Shona Rawlings pictured with Chris Palmer (left) and Chris McGinnis (right)
January 30th was the first climate module of 2016’s Young Leaders Development Programme, hosted at the University of Strathclyde’s Technology & Innovation Centre in Glasgow. The day gave a broad view of the energy and transport sector and some of the many challenges of transitioning to a low carbon future. In the morning, keynote speakers gave a short lecture on energy production and climate change, energy in the built and environment, and transport and climate change – and in the afternoon delegates were given the opportunity to apply some of this knowledge in a more practical setting during the break out sessions. We’ve summarised all the sessions below as a reference guide and have been granted permission by the speakers to share their presentation slides. I hope the materials are useful and delegates gained as much from the event as I did! – Shona
2050 CLIMATE GROUP – YOUNG LEADERS DEVELOPMENT PROGRAMME
RECAP: ENERGY & TRANSPORT. MORNING & BREAK OUT SESSIONS
JANUARY 30TH 2016
Catriona Patterson – 2050 Climate Group
Catriona welcomed the YLDP-ers to the first core element of the programme, focusing on Energy and Transport. Energy and transport account for around 60% of personal carbon emissions so they are a key topic for the YLDP. Catriona reminded everyone to tweet vociferously using #2050startsnow, and thanked our speakers for the day, and the supporters of 2050.
Phil Duffield – Scottish Power Foundation
Phil Duffield spoke to announce that the Scottish Power Foundation are delighted to support the YLDP. He feels the YLDP is well aligned with the values of SPF, which focuses on education and the environment when choosing projects to support. He said the YLDP was an opportunity to discuss, debate and develop skills – to look at how the YLDP can make an impact.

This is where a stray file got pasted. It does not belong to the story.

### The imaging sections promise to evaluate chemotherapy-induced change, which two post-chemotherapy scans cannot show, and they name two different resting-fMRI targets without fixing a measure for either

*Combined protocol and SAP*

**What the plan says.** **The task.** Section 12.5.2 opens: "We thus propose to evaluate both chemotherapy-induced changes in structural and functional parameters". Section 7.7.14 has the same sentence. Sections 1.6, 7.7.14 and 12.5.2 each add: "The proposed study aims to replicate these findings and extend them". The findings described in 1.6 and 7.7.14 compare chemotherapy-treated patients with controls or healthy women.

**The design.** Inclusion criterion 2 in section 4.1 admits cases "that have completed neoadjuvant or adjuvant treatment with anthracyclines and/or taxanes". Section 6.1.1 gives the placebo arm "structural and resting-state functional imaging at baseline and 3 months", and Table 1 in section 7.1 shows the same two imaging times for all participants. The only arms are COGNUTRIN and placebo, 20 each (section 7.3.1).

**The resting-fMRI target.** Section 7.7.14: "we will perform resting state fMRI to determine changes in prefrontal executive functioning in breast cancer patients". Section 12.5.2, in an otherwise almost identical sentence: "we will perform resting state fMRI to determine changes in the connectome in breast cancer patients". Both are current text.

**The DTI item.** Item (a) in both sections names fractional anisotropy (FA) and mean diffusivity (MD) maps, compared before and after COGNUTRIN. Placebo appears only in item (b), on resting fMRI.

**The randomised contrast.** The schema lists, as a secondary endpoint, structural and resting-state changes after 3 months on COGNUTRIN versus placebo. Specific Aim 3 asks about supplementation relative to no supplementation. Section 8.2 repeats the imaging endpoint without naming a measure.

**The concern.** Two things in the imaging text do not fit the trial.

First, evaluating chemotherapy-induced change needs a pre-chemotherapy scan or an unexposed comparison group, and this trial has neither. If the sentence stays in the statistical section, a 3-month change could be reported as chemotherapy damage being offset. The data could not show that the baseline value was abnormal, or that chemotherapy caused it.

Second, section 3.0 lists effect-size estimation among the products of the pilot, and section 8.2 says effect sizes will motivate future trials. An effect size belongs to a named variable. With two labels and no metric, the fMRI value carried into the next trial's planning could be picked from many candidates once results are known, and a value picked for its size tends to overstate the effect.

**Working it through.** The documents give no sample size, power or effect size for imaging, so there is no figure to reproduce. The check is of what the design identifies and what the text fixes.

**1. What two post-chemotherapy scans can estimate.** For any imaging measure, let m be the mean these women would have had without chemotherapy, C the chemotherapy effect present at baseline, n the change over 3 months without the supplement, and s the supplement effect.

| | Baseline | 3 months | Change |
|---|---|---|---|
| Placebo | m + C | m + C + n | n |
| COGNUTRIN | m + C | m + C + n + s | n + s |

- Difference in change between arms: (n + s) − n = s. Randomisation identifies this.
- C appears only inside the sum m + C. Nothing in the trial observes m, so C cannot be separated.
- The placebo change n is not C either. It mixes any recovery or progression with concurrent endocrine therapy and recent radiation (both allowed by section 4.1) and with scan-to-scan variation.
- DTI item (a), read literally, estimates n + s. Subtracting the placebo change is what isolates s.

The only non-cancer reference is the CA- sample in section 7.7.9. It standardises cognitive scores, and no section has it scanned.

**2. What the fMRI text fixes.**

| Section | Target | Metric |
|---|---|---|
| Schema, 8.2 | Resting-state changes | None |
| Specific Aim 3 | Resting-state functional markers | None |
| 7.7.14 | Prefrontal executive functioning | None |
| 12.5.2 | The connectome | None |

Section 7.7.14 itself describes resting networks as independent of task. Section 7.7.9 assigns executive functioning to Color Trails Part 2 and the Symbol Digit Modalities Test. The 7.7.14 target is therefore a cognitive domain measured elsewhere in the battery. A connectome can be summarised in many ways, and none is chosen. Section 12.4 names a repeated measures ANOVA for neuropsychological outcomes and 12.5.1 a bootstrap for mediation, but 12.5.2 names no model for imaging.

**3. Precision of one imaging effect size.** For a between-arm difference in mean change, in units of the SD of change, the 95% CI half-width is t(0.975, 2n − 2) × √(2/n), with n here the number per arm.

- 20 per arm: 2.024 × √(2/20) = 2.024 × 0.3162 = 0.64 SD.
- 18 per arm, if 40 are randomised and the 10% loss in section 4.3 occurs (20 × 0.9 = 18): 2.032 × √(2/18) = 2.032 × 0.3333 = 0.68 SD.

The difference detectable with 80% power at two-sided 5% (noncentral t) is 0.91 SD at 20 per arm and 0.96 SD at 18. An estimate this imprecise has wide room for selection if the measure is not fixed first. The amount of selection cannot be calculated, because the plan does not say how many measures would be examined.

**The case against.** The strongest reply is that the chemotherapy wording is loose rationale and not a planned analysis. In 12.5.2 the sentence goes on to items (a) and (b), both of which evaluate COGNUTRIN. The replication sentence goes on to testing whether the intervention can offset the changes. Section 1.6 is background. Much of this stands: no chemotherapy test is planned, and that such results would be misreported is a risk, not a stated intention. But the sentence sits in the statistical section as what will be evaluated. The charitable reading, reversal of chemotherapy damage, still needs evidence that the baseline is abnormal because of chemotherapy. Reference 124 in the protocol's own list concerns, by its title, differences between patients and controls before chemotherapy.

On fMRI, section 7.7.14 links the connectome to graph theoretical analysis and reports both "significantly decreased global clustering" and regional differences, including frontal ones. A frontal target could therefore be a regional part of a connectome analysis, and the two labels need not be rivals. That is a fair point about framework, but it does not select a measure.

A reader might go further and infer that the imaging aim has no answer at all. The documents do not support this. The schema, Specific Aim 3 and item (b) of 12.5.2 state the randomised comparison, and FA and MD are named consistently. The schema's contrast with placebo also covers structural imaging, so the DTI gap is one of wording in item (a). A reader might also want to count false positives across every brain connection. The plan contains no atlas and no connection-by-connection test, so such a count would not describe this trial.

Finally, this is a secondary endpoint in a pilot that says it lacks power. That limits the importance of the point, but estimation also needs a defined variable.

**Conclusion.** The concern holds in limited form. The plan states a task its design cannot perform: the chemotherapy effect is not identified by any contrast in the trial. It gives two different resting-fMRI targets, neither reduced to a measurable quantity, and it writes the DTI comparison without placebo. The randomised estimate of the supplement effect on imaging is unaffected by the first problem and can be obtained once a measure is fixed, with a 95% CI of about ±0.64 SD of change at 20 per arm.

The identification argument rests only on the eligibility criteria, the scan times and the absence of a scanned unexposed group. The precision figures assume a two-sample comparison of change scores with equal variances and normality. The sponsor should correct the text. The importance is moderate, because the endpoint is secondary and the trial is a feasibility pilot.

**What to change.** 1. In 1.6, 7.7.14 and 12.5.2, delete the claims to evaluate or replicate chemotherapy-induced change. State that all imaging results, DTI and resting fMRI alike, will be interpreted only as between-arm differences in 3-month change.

“YOU ARE THE LEADERS OF THE FUTURE.”
Dr Andy Kerr – Edinburgh Centre for Climate Change
Energy & Climate Change
The first main speaker, Dr Andy Kerr, spoke to the YLDP about ‘Energy Production & Climate Change’. He said that energy is one of the greatest challenges we face, and that energy is everything – not just electricity!
Oil is still the biggest fuel energy source used around the world. In 1970, 80% of the world’s energy came from fossil fuels, and in 2010, this was still the case, though energy consumption has grown 40% in that time.
Dr Kerr presented the ‘energy trilemma’ – of energy security, environmental sustainability and equity / affordability. He discussed the issues with access to energy, which is a major concern in some parts of the world.
There are positives; the UK Government is to shut all coal power stations by 2025. However, there has been a focus on how to generate electricity. Only now we are seeing a focus on the efficiency of use. Scotland is on track to meet the 42% reduction targets (though we’ve missed some of the annual targets). In Paris, 195 countries signed up to say no to greenhouse gas emissions by the end of the century. But nobody has all the answers!
To achieve our 2050 emission reduction targets, gas cannot be part of the mix and currently we use a lot of gas for heating (space and hot water). Petrol and diesel cars can also not exist in 2050 if we are to meet our targets.
This is where 2050 and the YLDP come in – though Scotland has emission reduction policies, disruptive innovation will be required to meet our tough targets. No country has a solution for reducing emission by 3% per year – which is what is required.
Scotland has all the things we need (renewable energy resources, engaged Government) yet even we are finding it difficult. Looking at a short term fix is not the solution. People must be at the heart of the solution, behaviour change is key. Radical changes will happen in the lives of the YLDP.
Prof Sue Roaf – Heriot Watt University
Energy in the Built Environment
Professor Sue Roaf gave her ‘windows and clouds’ lecture.
Professor Roaf gave an overview of the history of buildings. Now we seem to be constructing buildings which require a lot of energy to run, and seem to have a ‘love’ of air-conditioning. We know how to design highly efficient buildings, with zero emissions, but there are barriers to doing so.